Spain 's most famous dish is undoubtedly paella , of which there are many varieties. The common ingredients are rice, saffron, garlic, onions, peppers and tomatoes, but beyond these basics there are many alternatives. A paella mixta will probably feature prawns, mussels, squid, chicken and pork, while a paella de marisco will contain only shellfish. A paella de mar y montaña will probably involve fish and game, while a paella de verduras should be purely vegetarian. It can be served as a first course or as the main course of a meal, for lunch or supper, and in posh restaurants or cooked over an open fire in the countryside.
The name paella actually refers to the shallow flat dish in which it is cooked, which can vary in circumference according to how may people are going to consume the contents. Most restaurants offering paella as a main course will set up an extra table beside the diners to accommodate it. Nowadays most modern paellas are made of steel, although older iron or ceramic ones are still sold in tourist shops.
The first rule about paella is that it must be freshly cooked. After even an hour or so, the rice can become sticky and unpleasant. Beware of any restaurant offering the dish for less than two people, as it is simply not worth the chef's time to cook a fresh paella for one, and a single ration probably comes from a larger paella which may have been sitting for hours. This unfortunate experience is unlikely to occur to anyone having paella as a main course, but it is inadvisable to have paella as a first course late in the day. Traditionally, paella is served as a first course on Thursday lunchtimes, and it is best to order it before 15:00 unless the restaurant makes a point of announcing a second batch.
Within Spain the best paella is always said to be that made in Valencia , but there seems to be a surprising amount of controversy about what a true paella valenciana actually contains. Most agree that giant garrafón beans are an essential ingredient, but whether it otherwise features only meat, only seafood or a mixture of both is not settled. A Valencian friend of mine assures me that when she was a child it was common to put in frogs' legs and snails sold by street vendors fresh from the marshes, but I have never come across these in a paella . She is a good cook, and not the only one to toss in some freshwater crabs into her version.
My personal favourite is a good paella mixta , described above; the mixture of flavours is sublime. Like many other apparently simple Spanish dishes, it is remarkable how much this dish can vary according to the cook. The exact amount of oil to heat, how to gauge the precise temperature it must reach before throwing in the garlic, the order in which the ingredients go in and the time required for each to sizzle, the amount of salt to sprinkle, the minimum level of water and then if any needs adding to keep it from boiling, how long it will take for the rice to absorb the water, how to prevent the rice from either burning or getting soggy, how to achieve that perfect film of delicious bubbly sauce barely covering the surface of the dish, or just shimmering between the grains of almost fluffy rice; all these are matters of expert judgement and timing..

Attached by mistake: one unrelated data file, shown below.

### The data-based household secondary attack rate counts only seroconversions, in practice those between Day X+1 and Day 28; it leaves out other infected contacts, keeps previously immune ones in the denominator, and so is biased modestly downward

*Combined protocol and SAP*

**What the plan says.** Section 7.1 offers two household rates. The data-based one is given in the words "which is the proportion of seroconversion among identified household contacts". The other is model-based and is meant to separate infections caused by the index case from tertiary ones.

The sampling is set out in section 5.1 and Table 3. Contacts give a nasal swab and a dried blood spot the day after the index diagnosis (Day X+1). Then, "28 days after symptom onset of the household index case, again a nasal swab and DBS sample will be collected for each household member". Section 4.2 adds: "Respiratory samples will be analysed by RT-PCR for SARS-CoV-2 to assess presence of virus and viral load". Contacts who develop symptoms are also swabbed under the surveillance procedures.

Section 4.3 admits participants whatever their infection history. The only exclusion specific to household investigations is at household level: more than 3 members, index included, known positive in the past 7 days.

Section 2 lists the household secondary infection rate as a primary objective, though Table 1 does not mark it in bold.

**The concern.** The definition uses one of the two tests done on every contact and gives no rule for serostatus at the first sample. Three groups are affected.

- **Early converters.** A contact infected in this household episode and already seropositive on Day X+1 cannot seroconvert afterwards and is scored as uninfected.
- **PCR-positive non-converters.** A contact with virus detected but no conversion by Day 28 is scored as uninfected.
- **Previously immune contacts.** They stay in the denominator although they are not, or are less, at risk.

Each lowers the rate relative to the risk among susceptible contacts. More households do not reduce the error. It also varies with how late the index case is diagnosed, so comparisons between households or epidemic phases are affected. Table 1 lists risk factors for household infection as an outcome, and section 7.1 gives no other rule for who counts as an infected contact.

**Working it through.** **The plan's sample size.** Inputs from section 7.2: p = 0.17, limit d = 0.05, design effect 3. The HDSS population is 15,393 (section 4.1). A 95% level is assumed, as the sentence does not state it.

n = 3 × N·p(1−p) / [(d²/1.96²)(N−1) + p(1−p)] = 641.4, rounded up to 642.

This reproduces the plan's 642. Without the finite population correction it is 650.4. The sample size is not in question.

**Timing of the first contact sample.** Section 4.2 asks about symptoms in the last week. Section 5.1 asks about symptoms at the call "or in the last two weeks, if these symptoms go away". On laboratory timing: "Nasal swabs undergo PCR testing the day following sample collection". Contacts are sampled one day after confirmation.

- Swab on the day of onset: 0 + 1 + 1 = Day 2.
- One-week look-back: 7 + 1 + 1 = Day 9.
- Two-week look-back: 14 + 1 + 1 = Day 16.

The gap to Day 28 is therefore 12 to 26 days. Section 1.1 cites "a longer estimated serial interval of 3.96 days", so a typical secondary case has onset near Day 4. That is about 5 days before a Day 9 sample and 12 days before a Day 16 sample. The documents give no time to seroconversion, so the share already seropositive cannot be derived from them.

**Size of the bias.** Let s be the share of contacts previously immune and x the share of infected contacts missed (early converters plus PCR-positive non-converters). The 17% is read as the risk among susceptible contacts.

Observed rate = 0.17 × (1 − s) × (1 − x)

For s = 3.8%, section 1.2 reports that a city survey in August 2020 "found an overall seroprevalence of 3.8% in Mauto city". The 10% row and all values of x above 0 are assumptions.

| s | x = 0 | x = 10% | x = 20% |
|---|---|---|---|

The shellfish present something of an almost ethical issue. Are they worth the hassle? Well, even the smallest shrimps add greatly to the overall flavour of the paella, but peeled ones just wouldn't work half as well; the main contribution probably comes from the gunge in the head, which many Spaniards like to suck out; I find it a bit too rich. The amount of meat that can be extracted from the body armour is often miniscule. If you are French you have probably been trained since birth to perform this operation blindfolded, twirling a fork elegantly with one hand while sipping wine from a glass held in the other, but the rest of us have to resort, very messily, to our fingers. On the other hand, our fingers are delicious to lick afterwards.
I have seen paellas served with langosta and even boguevante , which seems rather excessive, but it is more common to find one or two large escarmelans on your plate. These are very spiky creatures and I normally leave them till the end of the meal, when there is more elbowroom available to address them.
While I do not approve of squeezing lemon juice all over a good paella, it does have strategic uses with mussels and on the final few bites of meaty shellfish, a highlight to finish off the feast.
Sitting in a scenic country spot with a glass of wine and watching Spanish family members preparing a paella over an open fire in a shallow pit is rather like attending a choreographed performance of gender roles; I suppose the same could be said about Americans or Australians or British or even Irish people at a barbecue.
Arroz a la banda, Arrós negre , Arrós a la cassola , Arrós empordanes
Pasta is widely regarded as an Italian speciality of Chinese origin, but it is put to excellent uses in this country.
Italian dishes are popular, and many restaurant menus will feature spaghetti, tortellini, lasagne etc. as a matter of course (usually first). Spellings are hispanicised and, rather disconcertingly, the Italian plural endings are usually plurified again, producing "spaguetis", "linguinis", "ñoquis" etc. The sauces are also recognisably named, "a la boloñesa", "carbonara", "al pesto" and so on. Catalans are particularly fond of "Canelonis Rossini"; the meat stuffing is traditionally made from sheep brains.
Maravilla, Galets, Fideos